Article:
In her awesome newsletter Beth, from Little Red Tarot, asked her subscribers what grounding means to them.  As she explains, we hear a lot about grounding and how we need to do more of it and isn’t grounding awesome.  But what does that mean?  What does it look like?


I thought it was a really interesting question and the vertigo continues so perhaps pondering grounding will help with the head spinning dizziness…?

Grounding to me feels like a way of coming back to yourself, to the moment, to the time and place you are in.  But what does the dictionary have to say?

  • Grounds: the foundation or basis on which a belief or action rests; reason or cause
  • To ground: to lay or set on the ground.
  • To ground: to place on a foundation; fix firmly.
  • To ground: to instruct in elements or first principles. (to ground a students knowledge)
  • Grounding: the act of connecting a conductor, or exposed conductive parts of an installation, to the earth. (as used in electricity)

There were lots of other options but these felt most fitting for my idea of grounding.  For me, there is an essence of returning to basics, of going back to the foundation or reestablishing a foundation.  There is also something about the electrical definition of grounding that I find resonates very strongly with my concept of it.  A sort of way of channelling something, for example anxiety, through my body and into the earth.

Grounding is a way of me reconnecting with the earth and feeling secure and supported and held and nourished.  It is a way of going back to the core of my being and renewing myself in some way.  Grounding may help me feel more energetic, it may help me feel calmer, it may help me feel more connected, it may help me feel more stable.  If my head is all over the place, grounding helps me feel stronger, more focused and clearer.

I also do a lot of work around grounding myself in time.  As regular readers will know I have a chronic illness and have had to retire which leaves me with a very different routine and a very different sense of time.  It also means that some of the ways other people use to ground themselves won’t be applicable for me.  Generally I need things to be quick as I get uncomfortable and have brain fog and am easily distracted.  They can’t involve much movement or planning and generally not very tool based.

So let’s have a look at what I do do.  I use a variety of techniques to ground myself in time:

  • Saying out loud “I am Helen <middle name and surname>.  It is <time> on <date including year> and I am in <town>.”  My mental health support team said this would a useful way of bringing yourself back if you have flashbacks.
  • Rituals around the moon phases help tie me to the passing months and rituals around the wheel of the year help tie me to changing seasons.  This will look different for different people but an important aspect for me is nature as this really helps me to see where we are in the year.  For wheel of the year points, I am currently taking a photograph of the same tree and seeing how it changes and this is tuning me in with nature.
  • In an ideal world I would eat a lot more seasonally that I do right now, again this is connecting me to where we are in the year.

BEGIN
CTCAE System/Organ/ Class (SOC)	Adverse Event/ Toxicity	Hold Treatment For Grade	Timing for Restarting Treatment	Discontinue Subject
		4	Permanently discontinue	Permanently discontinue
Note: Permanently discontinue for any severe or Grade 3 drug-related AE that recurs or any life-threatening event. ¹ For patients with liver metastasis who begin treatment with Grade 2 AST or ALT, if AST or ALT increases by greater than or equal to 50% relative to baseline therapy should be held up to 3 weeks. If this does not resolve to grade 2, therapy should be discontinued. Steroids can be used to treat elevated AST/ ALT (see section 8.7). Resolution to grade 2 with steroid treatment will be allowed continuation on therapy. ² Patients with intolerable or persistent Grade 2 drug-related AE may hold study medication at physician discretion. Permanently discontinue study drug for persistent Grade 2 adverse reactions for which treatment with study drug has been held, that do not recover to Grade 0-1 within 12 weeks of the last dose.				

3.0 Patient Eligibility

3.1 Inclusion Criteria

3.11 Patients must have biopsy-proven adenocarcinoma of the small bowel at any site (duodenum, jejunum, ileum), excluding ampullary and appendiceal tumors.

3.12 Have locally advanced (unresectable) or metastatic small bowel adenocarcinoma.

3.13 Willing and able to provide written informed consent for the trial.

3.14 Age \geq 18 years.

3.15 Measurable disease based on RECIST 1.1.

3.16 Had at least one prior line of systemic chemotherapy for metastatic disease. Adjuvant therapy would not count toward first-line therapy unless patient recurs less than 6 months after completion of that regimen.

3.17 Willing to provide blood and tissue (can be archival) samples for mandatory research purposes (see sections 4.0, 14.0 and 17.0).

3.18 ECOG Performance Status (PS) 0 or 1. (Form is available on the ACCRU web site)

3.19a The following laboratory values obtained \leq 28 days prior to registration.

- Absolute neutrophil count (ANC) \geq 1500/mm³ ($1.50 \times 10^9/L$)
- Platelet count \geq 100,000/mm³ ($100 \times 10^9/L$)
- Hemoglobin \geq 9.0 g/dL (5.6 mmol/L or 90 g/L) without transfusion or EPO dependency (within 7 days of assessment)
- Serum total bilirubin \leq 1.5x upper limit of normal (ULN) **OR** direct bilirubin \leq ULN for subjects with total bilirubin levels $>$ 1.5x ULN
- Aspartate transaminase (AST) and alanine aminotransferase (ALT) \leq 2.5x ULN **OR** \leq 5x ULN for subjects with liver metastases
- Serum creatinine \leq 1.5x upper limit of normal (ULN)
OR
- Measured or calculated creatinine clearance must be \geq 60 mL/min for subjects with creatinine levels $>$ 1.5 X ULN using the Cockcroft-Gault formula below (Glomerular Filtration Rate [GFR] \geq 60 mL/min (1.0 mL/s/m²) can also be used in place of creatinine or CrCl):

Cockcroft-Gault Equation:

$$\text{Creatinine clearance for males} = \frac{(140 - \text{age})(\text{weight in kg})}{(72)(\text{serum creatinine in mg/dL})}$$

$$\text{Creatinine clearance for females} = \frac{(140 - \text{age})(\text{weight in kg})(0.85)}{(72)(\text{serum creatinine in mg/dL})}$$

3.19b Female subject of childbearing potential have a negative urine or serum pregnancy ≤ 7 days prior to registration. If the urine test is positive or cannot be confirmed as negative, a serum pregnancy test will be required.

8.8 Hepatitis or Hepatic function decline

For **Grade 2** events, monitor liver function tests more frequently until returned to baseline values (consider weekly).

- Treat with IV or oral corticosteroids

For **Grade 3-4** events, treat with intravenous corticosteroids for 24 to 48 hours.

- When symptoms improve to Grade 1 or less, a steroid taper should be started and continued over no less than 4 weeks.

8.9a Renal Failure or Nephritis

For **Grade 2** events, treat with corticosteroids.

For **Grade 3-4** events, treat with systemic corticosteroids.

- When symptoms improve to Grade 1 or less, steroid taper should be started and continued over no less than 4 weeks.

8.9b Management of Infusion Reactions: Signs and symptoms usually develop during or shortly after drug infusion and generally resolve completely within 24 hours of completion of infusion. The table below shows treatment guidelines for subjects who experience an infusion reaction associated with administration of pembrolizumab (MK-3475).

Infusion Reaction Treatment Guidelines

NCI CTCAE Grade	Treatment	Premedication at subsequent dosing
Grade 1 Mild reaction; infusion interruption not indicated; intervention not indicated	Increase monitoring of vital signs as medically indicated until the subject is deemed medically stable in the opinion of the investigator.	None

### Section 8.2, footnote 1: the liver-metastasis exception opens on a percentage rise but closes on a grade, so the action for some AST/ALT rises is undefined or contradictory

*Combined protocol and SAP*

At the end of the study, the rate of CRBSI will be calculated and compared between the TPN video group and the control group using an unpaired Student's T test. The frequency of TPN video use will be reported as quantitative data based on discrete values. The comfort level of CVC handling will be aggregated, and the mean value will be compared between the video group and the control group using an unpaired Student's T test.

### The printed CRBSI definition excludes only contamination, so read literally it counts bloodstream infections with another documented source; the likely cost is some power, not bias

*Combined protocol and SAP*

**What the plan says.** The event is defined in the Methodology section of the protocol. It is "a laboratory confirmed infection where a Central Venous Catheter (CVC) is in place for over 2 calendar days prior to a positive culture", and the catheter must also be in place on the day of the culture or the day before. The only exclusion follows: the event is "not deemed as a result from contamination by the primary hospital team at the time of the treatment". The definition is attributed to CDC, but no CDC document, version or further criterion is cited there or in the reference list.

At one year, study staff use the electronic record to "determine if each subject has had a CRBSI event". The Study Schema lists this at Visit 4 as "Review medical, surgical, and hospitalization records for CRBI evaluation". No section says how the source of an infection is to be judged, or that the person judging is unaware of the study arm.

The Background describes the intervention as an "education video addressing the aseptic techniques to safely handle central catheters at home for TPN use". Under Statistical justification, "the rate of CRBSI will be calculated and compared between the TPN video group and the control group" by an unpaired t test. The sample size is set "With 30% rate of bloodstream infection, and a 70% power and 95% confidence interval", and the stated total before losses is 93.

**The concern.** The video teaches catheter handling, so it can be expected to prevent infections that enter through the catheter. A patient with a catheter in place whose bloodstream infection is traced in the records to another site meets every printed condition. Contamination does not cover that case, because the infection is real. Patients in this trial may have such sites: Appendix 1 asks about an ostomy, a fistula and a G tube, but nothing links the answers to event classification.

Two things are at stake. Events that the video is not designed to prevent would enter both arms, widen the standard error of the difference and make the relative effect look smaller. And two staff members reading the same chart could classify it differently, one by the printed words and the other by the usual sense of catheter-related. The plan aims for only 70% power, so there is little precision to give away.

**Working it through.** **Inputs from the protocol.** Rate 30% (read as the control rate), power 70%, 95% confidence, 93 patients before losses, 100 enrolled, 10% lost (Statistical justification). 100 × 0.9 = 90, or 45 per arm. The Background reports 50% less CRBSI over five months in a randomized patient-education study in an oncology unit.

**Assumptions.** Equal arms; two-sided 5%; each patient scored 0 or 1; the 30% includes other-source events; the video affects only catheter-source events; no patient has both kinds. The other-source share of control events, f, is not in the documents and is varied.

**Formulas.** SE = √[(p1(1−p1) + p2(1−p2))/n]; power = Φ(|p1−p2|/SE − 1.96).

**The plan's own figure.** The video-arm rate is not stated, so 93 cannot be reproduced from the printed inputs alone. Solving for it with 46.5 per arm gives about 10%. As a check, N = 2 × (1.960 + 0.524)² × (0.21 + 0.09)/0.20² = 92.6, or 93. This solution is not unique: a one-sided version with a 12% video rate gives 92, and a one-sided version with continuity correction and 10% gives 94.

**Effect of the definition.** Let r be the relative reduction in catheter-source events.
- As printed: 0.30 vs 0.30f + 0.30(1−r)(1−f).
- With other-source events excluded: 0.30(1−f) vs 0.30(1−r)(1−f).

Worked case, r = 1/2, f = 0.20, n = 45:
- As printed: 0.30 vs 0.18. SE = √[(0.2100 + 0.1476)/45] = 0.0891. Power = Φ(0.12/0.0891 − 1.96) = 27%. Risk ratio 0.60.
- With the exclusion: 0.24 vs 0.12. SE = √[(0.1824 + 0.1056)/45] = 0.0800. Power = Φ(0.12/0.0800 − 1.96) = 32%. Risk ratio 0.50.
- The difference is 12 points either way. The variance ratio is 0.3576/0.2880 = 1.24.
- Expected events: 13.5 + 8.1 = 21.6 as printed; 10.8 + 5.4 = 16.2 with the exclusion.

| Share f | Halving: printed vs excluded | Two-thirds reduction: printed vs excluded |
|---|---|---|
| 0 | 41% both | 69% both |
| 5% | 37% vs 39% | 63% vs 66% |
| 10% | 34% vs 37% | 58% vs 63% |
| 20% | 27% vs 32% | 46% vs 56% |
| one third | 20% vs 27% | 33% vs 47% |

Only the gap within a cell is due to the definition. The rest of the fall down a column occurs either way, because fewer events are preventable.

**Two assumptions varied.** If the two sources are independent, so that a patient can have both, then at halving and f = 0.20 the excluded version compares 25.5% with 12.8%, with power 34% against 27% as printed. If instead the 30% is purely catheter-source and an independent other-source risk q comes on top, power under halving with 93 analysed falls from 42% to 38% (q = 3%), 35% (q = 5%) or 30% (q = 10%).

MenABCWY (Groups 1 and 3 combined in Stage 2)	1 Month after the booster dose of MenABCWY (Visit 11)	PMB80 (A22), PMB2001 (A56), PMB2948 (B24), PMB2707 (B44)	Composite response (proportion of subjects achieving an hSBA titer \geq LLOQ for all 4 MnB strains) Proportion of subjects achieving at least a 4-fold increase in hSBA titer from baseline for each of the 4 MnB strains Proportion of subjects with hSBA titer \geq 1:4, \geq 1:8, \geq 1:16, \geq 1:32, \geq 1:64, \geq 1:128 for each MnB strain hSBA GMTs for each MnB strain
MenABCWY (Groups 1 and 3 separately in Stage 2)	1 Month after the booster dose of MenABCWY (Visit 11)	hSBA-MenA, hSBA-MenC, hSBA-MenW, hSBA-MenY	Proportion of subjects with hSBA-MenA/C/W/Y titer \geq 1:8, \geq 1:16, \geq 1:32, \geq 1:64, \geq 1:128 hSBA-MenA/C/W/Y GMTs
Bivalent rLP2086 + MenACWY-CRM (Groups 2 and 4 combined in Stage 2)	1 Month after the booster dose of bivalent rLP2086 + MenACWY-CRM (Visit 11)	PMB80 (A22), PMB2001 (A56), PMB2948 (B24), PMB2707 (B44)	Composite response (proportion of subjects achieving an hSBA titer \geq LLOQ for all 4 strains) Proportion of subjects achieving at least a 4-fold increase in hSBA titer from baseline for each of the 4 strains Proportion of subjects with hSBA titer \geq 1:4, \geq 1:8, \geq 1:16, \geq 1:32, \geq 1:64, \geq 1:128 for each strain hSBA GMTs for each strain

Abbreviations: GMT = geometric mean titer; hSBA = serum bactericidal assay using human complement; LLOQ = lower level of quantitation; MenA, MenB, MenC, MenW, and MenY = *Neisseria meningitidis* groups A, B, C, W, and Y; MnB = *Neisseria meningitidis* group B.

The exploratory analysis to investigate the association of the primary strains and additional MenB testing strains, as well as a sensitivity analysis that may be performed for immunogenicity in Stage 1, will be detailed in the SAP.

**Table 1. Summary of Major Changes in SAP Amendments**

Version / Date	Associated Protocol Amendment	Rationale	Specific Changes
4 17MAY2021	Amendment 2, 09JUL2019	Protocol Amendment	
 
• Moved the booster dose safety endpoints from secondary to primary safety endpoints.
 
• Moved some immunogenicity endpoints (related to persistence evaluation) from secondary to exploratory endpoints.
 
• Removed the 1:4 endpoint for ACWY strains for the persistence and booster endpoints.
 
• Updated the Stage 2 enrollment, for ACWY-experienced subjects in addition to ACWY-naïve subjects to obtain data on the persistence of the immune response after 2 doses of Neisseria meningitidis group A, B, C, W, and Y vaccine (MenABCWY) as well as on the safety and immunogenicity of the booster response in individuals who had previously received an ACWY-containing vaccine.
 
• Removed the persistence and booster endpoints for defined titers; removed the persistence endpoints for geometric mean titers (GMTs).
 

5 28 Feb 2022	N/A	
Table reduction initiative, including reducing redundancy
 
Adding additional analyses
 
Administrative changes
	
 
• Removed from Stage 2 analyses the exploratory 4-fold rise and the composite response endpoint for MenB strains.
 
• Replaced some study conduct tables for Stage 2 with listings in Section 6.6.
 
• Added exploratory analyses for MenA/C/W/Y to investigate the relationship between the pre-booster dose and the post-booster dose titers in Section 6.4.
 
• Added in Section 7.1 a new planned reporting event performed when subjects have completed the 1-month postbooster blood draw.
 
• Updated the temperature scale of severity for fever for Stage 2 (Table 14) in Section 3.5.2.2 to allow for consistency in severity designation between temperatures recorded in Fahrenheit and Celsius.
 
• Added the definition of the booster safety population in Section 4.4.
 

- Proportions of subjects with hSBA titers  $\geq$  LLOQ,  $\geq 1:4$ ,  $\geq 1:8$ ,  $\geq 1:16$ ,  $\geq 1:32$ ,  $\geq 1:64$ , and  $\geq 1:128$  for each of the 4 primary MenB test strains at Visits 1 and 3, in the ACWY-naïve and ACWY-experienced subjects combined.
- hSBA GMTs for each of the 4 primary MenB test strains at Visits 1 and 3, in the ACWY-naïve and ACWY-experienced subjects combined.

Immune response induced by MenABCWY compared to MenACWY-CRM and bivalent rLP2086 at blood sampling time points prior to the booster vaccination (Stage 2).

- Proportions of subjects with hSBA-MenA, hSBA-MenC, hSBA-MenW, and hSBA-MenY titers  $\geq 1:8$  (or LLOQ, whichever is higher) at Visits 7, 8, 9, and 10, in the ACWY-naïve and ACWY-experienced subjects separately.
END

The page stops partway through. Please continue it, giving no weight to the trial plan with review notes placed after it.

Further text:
For grounding myself in the moment, and by extension in place:

  • Really simple five senses inventory; what can I see, smell, hear, taste, touch.  Preferably spoken out loud,
  • Getting my bare feet on the ground (harder than it sounds for me!).
  • Three deep breaths.
  • Visualising the ground supporting me or visualising being a tree and feeling the strength that they get from the physical ground.  I like to include the earth in grounding visualisations as I’m sure many people do.
  • Drawing a tarot card and using that as a focus point.  I do this with flames as well as crystals and for me it’s the act of getting out of my head and focusing on one small thing that I find grounding.

Grounding also draws a line under something.  So if I have a horrible meeting or have had to deal with someone I find challenging, grounding helps me mark the line between that and now.  It doesn’t get rid of crap feelings about the thing but it acts as a reminder that I am no longer in that situation.  Sort of how some people use the journey home from work to transition between work and home mode.

I also find I need to ground myself in my physical body.  I have a history of disassociating and part of my physical health condition leaves me feeling a bit unsure where my limbs are.  It’s hard to explain but if you’re really interested, look up poor proprioception.  I often describe is as not being able to feel my edges.  I don’t have a good sense of where my body ends and the world starts which triggers my anxiety which just makes the feeling worse.  Sometimes my edges are clearer, sometimes they feel almost non existent.  It is at these times that grounding myself in my physical body is important.  I will do a lot of the above – not feeling in your body makes it hard to feel where you are in time and space as well.  I will also physical feel my edges with my hands if I can.  Applying pressure to my skin helps and this could be blankets or teddies.  I visualise myself wrapping bandages around my entire body, bit by bit.

What does grounding mean to you?  How do you ground yourself?  Sign up to Beth’s newsletter to hear a round up of what her readers think!

Edited to add the link to Beth’s post on grounding


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